Mickey Rooney (1920-2014)

Rooney, Garland, mayer

On Sunday 6th April it was reported that Mickey Rooney, an entertainment legend if ever there was, had died at the age of 93. In an astonishing career than spanned almost his entire life, Rooney performed in all media, starting in the family vaudeville act at 18 months old before appearing in silent films, Hollywood blockbusters, television, radio and on and on….

Before his death he was one of the last surviving silent film actors, and his career was already in full swing when he transferred his skills to talking pictures and features. By the end of the 1930s Rooney was the biggest box office draw in America and was, along with Deanna Durbin, one of the world’s highest paid stars. In 1939 (also with Durbin) he was awarded the first of his two honorary Academy Awards, “For their significant contribution in bringing to the screen the spirit and personification of youth, and as juvenile players setting a high standard of ability and achievement.” He was a Best Actor nominee four times between 1940 and 1980 and received his second honorary award in 1983, “In recognition of his 50 years of versatility in a variety of memorable film performances.” His 92 year career of continuous work in showbusiness must surely be a record that will remain unbeaten.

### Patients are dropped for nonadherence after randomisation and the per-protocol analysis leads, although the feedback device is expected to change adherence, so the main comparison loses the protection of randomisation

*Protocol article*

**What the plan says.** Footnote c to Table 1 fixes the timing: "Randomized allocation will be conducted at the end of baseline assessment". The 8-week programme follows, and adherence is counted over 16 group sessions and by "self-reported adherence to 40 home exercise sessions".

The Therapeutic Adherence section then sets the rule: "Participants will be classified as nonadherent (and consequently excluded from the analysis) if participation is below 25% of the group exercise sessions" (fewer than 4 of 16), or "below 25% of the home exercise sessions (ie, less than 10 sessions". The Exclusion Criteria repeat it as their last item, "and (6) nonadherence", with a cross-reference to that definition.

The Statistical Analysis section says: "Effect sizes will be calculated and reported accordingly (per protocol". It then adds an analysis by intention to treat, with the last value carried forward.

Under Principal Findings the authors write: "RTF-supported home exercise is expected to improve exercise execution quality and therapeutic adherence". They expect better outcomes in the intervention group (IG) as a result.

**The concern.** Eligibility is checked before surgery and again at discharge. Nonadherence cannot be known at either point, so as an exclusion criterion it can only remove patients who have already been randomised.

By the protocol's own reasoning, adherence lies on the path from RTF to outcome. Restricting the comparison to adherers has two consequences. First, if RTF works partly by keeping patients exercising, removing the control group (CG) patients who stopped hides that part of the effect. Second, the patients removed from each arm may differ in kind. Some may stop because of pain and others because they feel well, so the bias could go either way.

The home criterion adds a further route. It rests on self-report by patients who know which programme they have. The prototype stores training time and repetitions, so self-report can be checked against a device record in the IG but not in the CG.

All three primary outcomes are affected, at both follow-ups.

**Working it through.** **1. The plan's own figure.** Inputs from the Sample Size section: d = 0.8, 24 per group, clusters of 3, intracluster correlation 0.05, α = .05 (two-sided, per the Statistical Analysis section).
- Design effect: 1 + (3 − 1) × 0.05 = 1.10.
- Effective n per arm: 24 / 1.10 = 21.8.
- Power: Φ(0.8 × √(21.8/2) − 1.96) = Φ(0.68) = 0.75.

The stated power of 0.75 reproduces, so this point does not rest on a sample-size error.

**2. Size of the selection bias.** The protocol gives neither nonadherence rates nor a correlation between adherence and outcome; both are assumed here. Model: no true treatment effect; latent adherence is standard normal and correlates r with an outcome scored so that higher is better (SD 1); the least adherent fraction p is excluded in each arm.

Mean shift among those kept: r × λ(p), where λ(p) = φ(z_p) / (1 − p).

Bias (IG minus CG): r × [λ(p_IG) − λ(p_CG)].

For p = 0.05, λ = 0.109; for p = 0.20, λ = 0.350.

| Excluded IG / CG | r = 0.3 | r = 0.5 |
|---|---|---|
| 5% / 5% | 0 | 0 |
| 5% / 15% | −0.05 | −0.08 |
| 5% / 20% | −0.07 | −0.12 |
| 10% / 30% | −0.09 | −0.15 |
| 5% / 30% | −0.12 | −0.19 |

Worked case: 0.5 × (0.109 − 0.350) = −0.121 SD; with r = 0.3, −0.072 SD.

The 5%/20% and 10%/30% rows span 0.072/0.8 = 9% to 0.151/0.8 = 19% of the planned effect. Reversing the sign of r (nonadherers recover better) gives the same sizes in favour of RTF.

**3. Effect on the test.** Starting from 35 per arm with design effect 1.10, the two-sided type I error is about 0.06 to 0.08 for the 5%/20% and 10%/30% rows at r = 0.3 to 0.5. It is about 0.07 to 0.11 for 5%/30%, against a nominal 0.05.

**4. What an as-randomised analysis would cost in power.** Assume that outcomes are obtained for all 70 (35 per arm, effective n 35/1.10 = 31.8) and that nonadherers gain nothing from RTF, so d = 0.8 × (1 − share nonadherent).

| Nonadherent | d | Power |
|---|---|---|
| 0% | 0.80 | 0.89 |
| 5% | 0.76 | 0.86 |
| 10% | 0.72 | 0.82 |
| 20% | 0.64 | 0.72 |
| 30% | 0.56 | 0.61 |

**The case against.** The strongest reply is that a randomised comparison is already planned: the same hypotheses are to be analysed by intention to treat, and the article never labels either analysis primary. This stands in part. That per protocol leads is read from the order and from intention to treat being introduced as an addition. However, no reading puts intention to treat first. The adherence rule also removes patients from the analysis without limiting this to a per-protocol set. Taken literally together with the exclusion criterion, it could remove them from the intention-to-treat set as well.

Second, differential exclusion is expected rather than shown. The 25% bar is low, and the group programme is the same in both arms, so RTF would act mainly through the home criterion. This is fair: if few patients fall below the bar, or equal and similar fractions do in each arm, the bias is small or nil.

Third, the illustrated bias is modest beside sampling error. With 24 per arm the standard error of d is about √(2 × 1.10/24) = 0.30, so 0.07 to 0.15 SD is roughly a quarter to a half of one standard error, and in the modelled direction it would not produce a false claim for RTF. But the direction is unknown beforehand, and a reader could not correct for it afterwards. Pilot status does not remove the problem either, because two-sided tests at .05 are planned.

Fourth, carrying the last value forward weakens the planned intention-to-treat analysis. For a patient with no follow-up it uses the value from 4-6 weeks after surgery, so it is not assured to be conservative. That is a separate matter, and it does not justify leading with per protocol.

Rooney’s career in 1930s Hollywood was the antithesis of Luise’s. His wholesome family oriented entertainment was exactly the fare that Louis B. Mayer was aiming for. While Luise struggled to convince the studio head to produce adaptations of classic and contemporary literature (The Good Earth, Out of Africa, A Doll’s House) Mayer concentrated on the money-spinners, and hit on a winning formula with Rooney as ‘Andy Hardy’ in a series of 15 films spanning almost 20 years. He proved his dramatic chops with a breakthrough role in Captains Courageous (1937) opposite Spencer Tracy (who won the Best Actor Oscar) and proved his versatility even further with a series of successful musical comedies opposite his great friend Judy Garland (picture above, with Mayer).